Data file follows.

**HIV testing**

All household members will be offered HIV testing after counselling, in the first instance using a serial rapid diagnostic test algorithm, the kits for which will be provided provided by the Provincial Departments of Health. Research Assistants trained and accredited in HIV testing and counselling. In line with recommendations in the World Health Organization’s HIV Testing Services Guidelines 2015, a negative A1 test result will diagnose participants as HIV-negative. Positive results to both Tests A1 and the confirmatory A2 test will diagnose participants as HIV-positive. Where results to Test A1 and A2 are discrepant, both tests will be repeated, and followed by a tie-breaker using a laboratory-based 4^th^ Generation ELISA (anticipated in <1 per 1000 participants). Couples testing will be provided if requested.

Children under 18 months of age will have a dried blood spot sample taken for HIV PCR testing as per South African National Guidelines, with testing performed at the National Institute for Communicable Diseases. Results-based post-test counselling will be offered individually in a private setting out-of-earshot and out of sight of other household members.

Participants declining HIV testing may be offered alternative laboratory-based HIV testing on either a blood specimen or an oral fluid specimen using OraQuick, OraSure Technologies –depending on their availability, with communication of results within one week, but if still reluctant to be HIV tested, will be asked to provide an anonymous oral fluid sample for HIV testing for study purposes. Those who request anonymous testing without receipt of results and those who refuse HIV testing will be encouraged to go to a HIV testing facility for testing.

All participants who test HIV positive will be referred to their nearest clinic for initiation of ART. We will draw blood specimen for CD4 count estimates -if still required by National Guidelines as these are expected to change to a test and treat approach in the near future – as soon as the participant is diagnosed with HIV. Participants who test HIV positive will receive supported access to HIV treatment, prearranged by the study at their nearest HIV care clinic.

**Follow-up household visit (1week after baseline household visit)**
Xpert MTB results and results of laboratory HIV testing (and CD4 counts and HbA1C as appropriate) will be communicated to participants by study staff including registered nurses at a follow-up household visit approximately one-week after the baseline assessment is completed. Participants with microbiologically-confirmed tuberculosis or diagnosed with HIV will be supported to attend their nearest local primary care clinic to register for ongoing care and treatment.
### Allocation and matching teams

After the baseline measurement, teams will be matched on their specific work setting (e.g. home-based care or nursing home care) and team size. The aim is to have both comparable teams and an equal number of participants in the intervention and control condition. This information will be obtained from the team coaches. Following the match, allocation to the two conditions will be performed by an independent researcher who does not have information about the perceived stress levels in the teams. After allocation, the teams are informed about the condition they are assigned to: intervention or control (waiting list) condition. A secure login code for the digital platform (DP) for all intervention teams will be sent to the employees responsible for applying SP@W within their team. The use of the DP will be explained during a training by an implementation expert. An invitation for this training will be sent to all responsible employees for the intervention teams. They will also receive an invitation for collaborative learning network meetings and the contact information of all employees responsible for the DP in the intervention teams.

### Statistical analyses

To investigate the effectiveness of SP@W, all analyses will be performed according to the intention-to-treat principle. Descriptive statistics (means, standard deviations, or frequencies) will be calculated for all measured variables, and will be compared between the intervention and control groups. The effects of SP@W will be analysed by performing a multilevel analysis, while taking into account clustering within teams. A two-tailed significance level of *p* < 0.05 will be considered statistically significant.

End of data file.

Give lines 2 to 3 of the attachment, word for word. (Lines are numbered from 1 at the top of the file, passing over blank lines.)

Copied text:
All household members will be offered HIV testing after counselling, in the first instance using a serial rapid diagnostic test algorithm, the kits for which will be provided provided by the Provincial Departments of Health. Research Assistants trained and accredited in HIV testing and counselling. In line with recommendations in the World Health Organization’s HIV Testing Services Guidelines 2015, a negative A1 test result will diagnose participants as HIV-negative. Positive results to both Tests A1 and the confirmatory A2 test will diagnose participants as HIV-positive. Where results to Test A1 and A2 are discrepant, both tests will be repeated, and followed by a tie-breaker using a laboratory-based 4^th^ Generation ELISA (anticipated in <1 per 1000 participants). Couples testing will be provided if requested.

Children under 18 months of age will have a dried blood spot sample taken for HIV PCR testing as per South African National Guidelines, with testing performed at the National Institute for Communicable Diseases. Results-based post-test counselling will be offered individually in a private setting out-of-earshot and out of sight of other household members.